Realizing this, government’s plans to raise Japan’s national consumption tax rate next year were postponed for the second time. Mr. Abe, however, cannot afford to admit to his government’s economic mismanagement. To justify the tax hike delay, at the G7 Ise-Shima Summit this May, he even claimed that the global economy had worsened to a level like that just before the financial crisis that began in 2008. As we saw, other world leaders at the gathering were highly bemused by this view. As things stand today, Japan has yet to recover from its “two lost decades.”

Under the leadership of President Xi, China continues to make steady progress. While the type of double-digit economic growth seen in recent years has slowed, China’s 13th Five-Year Plan targets average annual GDP growth of 6.5 percent. This involves the use of innovation and other means. To achieve this goal, President Xi has announced the “One Belt, One Road Plan.” That includes pledges to channel resources into broad-based infrastructure building, from Asia to Europe. In my view, the Asia Infrastructure Investment Bank will serve as a powerful vehicle for realizing this vision.

On the other hand, fears that China is bolstering its military capabilities in the South China Sea are expanding among the Japanese and U.S. governments. The territorial rights of the Spratly Islands, however, comprise an issue to be resolved through peaceful dialogue, between the parties involved. Last year, President Xi announced plans to reduce China’s military force by 300,000 troops. This, I believe, is a decision that deserves keen attention.

Many world leaders are intent on generating imaginary enemies, striving to capture public support for greater military strength to protect the nation from such foes. This method has proved effective in the U.S., under the impact of the military-industrial complex. It is also being used in Japan, where confidence has declined due to the sluggish economy. It may be expressed, “Poverty dulls the wit.” Lately, the Japanese business community seems to be rejoicing over the lifting of the ban on arms exports.

I do not deny the need for minimum self-defense capacity to protect the nation. However, if military strength is raised on claims of providing “deterrent force,” we can also expect other countries to increase their own militaries. That, in turn, will heat up the arms race. This may be good news for the munitions industry. In essence, however, it will serve to escalate the threat of confrontation, and effectively lower the highly touted deterrence capability.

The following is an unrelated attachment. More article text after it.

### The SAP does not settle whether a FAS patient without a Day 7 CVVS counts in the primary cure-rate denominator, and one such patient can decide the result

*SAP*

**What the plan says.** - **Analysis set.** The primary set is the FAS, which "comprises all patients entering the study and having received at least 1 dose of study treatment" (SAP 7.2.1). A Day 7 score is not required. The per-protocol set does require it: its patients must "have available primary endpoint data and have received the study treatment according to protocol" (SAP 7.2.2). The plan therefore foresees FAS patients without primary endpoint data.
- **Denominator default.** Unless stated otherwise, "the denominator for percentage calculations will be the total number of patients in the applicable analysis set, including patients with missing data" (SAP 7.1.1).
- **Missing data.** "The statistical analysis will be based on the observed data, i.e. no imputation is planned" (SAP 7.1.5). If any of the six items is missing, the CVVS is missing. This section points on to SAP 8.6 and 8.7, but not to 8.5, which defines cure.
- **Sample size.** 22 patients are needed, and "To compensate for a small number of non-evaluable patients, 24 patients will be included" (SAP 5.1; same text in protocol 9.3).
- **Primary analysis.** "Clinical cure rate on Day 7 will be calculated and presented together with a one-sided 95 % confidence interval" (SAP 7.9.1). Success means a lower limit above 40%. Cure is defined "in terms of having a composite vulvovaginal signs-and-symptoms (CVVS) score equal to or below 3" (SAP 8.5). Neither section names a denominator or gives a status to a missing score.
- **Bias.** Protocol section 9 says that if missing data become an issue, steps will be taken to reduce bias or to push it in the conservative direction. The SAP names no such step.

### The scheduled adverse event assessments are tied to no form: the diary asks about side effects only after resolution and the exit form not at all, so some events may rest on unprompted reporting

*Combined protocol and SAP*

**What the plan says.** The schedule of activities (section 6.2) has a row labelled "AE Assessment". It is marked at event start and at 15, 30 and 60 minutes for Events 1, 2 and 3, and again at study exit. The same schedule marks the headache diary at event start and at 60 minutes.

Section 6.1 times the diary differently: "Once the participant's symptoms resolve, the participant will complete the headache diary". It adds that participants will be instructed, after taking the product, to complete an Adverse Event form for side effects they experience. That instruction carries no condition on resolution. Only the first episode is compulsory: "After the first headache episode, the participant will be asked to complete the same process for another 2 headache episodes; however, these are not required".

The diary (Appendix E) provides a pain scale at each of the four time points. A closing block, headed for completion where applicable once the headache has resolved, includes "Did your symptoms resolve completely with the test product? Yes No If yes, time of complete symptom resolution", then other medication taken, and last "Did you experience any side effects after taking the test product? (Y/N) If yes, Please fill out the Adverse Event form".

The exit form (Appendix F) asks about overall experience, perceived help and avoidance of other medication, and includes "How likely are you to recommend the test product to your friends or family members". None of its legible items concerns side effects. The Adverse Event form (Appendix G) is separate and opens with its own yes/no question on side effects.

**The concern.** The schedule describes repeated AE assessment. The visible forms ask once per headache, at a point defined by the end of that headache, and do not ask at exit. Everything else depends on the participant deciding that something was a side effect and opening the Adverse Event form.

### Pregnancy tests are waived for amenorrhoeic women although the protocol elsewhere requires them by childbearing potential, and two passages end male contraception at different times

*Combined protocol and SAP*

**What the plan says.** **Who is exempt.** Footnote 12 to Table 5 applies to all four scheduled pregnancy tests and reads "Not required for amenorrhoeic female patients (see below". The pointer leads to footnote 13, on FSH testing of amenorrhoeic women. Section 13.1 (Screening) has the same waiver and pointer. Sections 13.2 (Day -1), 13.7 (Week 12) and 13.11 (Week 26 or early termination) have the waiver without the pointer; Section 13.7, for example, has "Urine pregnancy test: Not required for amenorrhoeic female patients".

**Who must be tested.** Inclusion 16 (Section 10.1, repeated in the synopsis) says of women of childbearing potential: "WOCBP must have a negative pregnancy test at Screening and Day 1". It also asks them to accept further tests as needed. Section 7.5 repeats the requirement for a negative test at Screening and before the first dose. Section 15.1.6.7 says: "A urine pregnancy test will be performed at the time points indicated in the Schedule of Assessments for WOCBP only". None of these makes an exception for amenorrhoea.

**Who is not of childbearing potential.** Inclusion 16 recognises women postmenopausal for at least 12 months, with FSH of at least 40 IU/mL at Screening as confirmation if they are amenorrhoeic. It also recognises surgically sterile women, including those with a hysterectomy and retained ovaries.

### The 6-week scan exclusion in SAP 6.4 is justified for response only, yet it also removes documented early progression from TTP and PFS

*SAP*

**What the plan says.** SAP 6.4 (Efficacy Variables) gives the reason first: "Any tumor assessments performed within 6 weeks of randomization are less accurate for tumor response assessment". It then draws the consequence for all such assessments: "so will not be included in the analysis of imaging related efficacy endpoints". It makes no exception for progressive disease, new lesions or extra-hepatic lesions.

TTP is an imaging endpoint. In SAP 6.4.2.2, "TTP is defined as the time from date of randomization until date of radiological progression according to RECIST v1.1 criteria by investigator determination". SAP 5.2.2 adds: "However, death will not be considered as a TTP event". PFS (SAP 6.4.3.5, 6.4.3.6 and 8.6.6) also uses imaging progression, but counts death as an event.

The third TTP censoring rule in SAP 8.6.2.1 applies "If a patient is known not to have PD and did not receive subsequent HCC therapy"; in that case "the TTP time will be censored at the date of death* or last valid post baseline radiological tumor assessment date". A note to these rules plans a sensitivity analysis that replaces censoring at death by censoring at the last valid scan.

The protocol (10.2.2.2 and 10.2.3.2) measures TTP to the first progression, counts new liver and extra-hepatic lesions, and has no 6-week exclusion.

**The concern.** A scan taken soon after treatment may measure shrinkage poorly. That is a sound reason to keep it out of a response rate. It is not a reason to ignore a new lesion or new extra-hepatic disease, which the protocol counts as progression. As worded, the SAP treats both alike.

In Japan, last month brought major news coverage of entries by Chinese warships into the “contiguous zone” bordering the Senkaku Islands. Because this zone is outside of the actual territorial waters, vessels are free to navigate there. The Japanese media, however, is typically obsessed with reporting that the presence of such ships is evidence of strengthened military operations by China. Therefore, particularly heavy coverage is given to such actions. From the perspective of China, which asserts its territorial rights over the Senkaku Islands, there are no problems with routing ships through this zone. On the Japan side, however, the government can be expected to utilize such reports as grounds for advocating greater national military strength. Clearly, greater self-restraint is demanded on both sides, including the handling of news reports.

What is demanded of today’s global leaders, are not actions taken to heighten their own status. It is far more important to find ways to effectively and significantly reduce military buildups around the world, including nuclear weapons. It is vital for such leaders to see that true peace will never be achieved by force.

It is high time to commence efforts toward lasting peace not through military force, but on the power of dialogue and cooperation. When disputes occur, we must be able to hold constructive discussions. Upon the outbreak of the conflict in the Ukraine, for example, the industrialized nations expelled Russia from the G8, which became the G7 as a result. To effectively deal with that issue, Russia must be included in the dialogue. China, the nation with the world’s largest population and second greatest economy, should also be added to this group, making it the “G9.” If this is not done, the group will come to be dismissed as little more than a forum for the self-satisfaction of the advanced nations.

“Active pacifism” has nothing to do with the brand of military contributions advocated by Prime Minister Abe. Active pacifism means not being content just because no wars are being fought, going on to find the root causes of poverty, discrimination and other factors that trigger conflict. The responses to IS should also be based on the theory of active pacifism.

I continue to support the importance of developing East Asia as a fertile base for growth in the 21st century. Toward that end, I have championed the vision of the “East Asian Community” – a concept structured to serve as a critical stage for promoting the cause of active pacifism, based on the spirit of “fraternity.”